Taylor Cabin Trail
Contributed by ranchez
Just getting to this trail is an adventure. The last mile of primitive road that leads to the trailhead is a place of tire bruising rocks and bottom scraping ruts. Actually, it might be a good idea to hike or mountain bike it, so you don't abuse your car driving it. Don't try it at all without a sturdy, high clearance vehicle. There is a FS/APS gate about 300 yards from the trailhead sign.
Once you get to the trailhead you'll forget all about that rocky ride. The view is magnificent-Grand Canyon quality. You can see into Mooney Canyon, part of the lower Oak Creek basin, and Sycamore Canyon at the same time. In Sycamore, sheer walls, towering buttes, teetering pinnacles and huge lava flows stretch to the horizon.
Taylor Cabin Trail provides good views of all this then drops into a sheltered drainage which it follows to the canyon floor. The steepest part of the climb is mercifully shaded by Douglas firs and ponderosa pines. At trail's end, on the floor of Sycamore Canyon, you'll find everything associated with a desert river except the river itself. Rounded boulders and gnarled sycamore trees attest to the fact that water flows here regularly, but unless you come during the snowmelt or after a thunderstorm, you won't see it. Some of the larger pools hold water into late spring, but eventually they all dry up.
Taylor Cabin, a historic old rancher's shack listed in the National Register of Historic Places, is about a mile and half downstream. You can either boulder hop down the stream bed to it or follow the Sycamore Basin Trail. That trail is directly across the main stream bed from the end of the path you have just walked down. Following the trail is the best way of finding the cabin, otherwise you could boulder hop right past it.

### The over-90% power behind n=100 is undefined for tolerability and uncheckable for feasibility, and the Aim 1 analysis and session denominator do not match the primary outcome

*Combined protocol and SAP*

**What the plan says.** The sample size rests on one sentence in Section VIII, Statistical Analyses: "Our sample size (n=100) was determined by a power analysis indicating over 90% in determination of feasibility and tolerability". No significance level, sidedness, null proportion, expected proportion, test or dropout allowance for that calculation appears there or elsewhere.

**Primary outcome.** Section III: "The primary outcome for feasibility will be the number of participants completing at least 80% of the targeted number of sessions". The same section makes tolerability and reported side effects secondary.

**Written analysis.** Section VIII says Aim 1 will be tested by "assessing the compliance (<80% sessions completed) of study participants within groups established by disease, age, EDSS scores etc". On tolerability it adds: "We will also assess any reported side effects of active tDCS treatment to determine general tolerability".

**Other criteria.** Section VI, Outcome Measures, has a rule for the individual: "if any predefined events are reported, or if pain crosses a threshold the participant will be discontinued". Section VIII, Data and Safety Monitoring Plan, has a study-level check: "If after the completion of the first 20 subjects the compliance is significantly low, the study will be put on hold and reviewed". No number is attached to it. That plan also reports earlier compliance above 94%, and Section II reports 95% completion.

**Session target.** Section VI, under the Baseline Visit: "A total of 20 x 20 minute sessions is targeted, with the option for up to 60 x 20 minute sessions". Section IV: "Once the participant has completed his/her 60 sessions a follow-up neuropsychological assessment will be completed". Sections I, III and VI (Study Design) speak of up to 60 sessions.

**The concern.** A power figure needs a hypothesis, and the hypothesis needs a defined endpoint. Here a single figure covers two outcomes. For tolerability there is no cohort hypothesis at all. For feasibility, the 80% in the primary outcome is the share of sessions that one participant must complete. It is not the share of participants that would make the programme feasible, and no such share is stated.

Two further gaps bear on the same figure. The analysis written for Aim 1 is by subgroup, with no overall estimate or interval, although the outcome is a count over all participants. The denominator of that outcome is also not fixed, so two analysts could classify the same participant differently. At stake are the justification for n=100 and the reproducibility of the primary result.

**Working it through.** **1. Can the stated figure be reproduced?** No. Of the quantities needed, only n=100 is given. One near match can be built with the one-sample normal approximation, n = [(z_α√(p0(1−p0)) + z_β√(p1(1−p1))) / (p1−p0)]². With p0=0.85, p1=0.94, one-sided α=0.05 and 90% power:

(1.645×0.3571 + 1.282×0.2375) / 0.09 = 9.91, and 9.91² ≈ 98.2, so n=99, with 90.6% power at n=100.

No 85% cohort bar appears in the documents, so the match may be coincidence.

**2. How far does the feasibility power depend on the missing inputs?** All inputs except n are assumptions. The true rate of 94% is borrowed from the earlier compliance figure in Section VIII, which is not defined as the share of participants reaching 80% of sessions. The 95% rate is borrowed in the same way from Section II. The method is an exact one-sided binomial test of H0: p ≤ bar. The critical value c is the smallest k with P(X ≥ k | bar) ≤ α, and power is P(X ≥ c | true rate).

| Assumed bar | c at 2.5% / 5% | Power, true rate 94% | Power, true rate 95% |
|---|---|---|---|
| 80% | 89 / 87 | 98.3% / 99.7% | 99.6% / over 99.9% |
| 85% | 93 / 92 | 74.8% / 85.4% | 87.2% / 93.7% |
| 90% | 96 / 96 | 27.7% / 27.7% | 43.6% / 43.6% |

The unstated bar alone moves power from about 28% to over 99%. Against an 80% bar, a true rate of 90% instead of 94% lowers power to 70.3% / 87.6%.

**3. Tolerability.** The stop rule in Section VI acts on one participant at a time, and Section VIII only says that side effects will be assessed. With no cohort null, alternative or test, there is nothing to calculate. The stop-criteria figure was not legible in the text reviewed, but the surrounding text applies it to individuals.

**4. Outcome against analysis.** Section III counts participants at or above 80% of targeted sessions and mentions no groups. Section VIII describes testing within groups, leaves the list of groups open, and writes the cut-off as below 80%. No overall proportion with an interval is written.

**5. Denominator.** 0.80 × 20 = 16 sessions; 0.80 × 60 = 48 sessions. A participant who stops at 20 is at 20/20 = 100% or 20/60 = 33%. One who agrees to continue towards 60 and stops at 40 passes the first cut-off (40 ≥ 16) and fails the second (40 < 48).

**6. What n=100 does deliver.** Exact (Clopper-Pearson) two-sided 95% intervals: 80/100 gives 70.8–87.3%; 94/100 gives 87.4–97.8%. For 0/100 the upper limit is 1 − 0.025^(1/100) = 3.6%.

Drive south from Flagstaff 20.8 miles on FR 231 (Woody Mountain Road). Turn right on FR231A past the Turkey Butte Lookout Tower and drive 3.3 miles to FR 538. Follow this road 3 miles south past FR 538H (to Winter Cabin Trailhead) and a number of unmarked Forest Roads (when in doubt stay with the power line). Do not try to drive beyond the parking area under the power line at mile 2.9 - it's only a few hundred yards to the trailhead. At the trailhead, take the path that leads to the right behind the sign. The one to the left is a dead end.
Length: 2.5 miles |
Activies: Equestrian, Day Hiking, Backpacking
Trailhead Elevation: 6,400
Trailhead Waypoint: 34.985551 N -111.943543 W
Permit Info: Unknown 928-282-4119
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